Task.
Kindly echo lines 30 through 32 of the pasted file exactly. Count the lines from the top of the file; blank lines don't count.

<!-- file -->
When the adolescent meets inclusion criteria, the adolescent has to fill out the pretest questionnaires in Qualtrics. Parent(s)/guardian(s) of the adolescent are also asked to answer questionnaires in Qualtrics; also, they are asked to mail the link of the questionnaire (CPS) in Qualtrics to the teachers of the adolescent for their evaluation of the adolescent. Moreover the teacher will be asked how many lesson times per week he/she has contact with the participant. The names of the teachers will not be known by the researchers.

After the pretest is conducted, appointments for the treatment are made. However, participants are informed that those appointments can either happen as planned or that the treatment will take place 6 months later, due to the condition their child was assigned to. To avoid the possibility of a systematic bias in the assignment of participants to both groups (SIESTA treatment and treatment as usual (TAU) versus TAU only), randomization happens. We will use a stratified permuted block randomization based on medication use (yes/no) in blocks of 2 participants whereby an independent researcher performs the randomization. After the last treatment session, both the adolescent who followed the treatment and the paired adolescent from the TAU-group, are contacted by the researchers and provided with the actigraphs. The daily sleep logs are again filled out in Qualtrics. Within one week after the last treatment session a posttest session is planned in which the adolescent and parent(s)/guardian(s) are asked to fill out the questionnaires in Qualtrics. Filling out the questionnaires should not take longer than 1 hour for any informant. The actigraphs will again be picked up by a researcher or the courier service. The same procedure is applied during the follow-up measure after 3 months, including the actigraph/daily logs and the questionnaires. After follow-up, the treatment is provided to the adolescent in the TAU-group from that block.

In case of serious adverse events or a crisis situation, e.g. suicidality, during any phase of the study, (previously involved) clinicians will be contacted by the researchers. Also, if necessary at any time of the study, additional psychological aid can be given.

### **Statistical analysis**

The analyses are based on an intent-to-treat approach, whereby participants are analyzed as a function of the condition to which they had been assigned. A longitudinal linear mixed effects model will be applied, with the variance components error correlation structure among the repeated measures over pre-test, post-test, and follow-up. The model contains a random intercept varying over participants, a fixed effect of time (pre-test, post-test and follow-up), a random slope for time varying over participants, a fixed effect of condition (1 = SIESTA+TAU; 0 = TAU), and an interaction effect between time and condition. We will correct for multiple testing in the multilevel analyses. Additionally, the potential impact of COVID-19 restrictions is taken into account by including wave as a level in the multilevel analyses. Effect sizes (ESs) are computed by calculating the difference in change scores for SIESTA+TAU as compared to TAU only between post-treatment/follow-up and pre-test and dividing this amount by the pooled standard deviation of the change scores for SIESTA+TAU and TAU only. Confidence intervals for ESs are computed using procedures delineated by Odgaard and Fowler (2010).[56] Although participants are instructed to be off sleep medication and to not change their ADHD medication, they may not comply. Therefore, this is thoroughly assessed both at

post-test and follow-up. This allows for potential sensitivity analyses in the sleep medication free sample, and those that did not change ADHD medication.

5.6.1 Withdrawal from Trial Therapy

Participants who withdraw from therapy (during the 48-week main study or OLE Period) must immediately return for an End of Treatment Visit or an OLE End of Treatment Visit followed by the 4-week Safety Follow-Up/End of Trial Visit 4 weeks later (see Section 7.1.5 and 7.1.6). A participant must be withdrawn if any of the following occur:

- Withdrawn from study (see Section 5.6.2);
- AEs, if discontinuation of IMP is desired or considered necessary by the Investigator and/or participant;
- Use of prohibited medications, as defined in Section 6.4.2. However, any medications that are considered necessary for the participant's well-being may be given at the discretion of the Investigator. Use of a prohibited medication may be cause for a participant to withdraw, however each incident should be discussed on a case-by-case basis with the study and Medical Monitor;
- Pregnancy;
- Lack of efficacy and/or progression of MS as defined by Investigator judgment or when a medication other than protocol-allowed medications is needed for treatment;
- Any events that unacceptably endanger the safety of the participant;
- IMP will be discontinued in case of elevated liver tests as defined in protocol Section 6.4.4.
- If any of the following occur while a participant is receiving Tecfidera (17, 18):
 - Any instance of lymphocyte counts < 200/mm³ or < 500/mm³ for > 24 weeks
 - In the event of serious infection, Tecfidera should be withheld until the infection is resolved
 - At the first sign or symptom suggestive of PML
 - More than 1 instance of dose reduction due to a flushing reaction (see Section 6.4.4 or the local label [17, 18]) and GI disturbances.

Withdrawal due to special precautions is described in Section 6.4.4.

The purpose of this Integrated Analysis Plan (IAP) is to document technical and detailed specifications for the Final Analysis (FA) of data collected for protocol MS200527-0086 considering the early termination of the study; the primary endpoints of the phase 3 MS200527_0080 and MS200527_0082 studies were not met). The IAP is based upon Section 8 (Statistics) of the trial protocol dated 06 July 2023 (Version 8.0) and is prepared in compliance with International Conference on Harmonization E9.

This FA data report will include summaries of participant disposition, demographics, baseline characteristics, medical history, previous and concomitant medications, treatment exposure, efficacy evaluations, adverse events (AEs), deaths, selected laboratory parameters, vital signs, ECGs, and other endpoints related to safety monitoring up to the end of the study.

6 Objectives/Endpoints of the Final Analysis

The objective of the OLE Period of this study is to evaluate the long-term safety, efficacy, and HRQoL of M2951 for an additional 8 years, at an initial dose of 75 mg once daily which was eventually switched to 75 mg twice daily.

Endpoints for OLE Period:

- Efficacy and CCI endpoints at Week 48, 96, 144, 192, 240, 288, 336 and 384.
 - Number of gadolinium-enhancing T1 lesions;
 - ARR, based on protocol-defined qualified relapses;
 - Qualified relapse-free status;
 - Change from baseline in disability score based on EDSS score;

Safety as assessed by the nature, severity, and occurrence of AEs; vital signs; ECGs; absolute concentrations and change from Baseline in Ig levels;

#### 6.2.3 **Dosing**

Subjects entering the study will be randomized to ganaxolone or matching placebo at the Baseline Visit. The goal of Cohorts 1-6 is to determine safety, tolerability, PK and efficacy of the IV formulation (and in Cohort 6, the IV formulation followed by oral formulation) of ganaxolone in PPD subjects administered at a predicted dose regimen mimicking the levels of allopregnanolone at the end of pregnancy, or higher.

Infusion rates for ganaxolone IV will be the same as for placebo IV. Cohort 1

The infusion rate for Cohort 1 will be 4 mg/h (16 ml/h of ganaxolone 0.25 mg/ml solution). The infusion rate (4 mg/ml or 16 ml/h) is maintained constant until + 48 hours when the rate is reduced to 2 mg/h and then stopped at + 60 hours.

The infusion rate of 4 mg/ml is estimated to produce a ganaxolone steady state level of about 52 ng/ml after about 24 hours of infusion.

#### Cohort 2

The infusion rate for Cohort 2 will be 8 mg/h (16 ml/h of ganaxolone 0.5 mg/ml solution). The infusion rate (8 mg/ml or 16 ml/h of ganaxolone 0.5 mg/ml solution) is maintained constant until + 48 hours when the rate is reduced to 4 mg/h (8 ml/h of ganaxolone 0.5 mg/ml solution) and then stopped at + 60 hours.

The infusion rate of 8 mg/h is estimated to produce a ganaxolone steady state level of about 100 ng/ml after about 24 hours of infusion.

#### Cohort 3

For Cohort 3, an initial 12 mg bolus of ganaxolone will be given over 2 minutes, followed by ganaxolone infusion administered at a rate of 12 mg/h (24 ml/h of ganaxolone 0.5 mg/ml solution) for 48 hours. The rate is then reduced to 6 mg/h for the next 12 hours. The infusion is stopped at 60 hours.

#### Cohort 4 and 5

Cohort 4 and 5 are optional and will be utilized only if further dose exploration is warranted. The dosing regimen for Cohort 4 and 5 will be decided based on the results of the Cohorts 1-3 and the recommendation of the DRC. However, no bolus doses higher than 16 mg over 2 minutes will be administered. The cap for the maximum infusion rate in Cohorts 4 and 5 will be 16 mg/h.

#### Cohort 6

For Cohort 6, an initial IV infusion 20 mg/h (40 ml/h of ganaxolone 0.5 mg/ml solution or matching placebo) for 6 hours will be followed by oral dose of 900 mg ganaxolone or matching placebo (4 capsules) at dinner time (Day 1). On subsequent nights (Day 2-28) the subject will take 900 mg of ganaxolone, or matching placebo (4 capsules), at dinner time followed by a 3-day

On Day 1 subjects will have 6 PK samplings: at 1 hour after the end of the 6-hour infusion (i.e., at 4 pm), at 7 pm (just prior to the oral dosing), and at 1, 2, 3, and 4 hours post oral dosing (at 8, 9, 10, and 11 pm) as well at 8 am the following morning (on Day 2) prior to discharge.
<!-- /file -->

 - Qualified relapse-free status;
 - Change from baseline in disability score based on EDSS score;

Safety as assessed by the nature, severity, and occurrence of AEs; vital signs; ECGs; absolute concentrations and change from Baseline in Ig levels;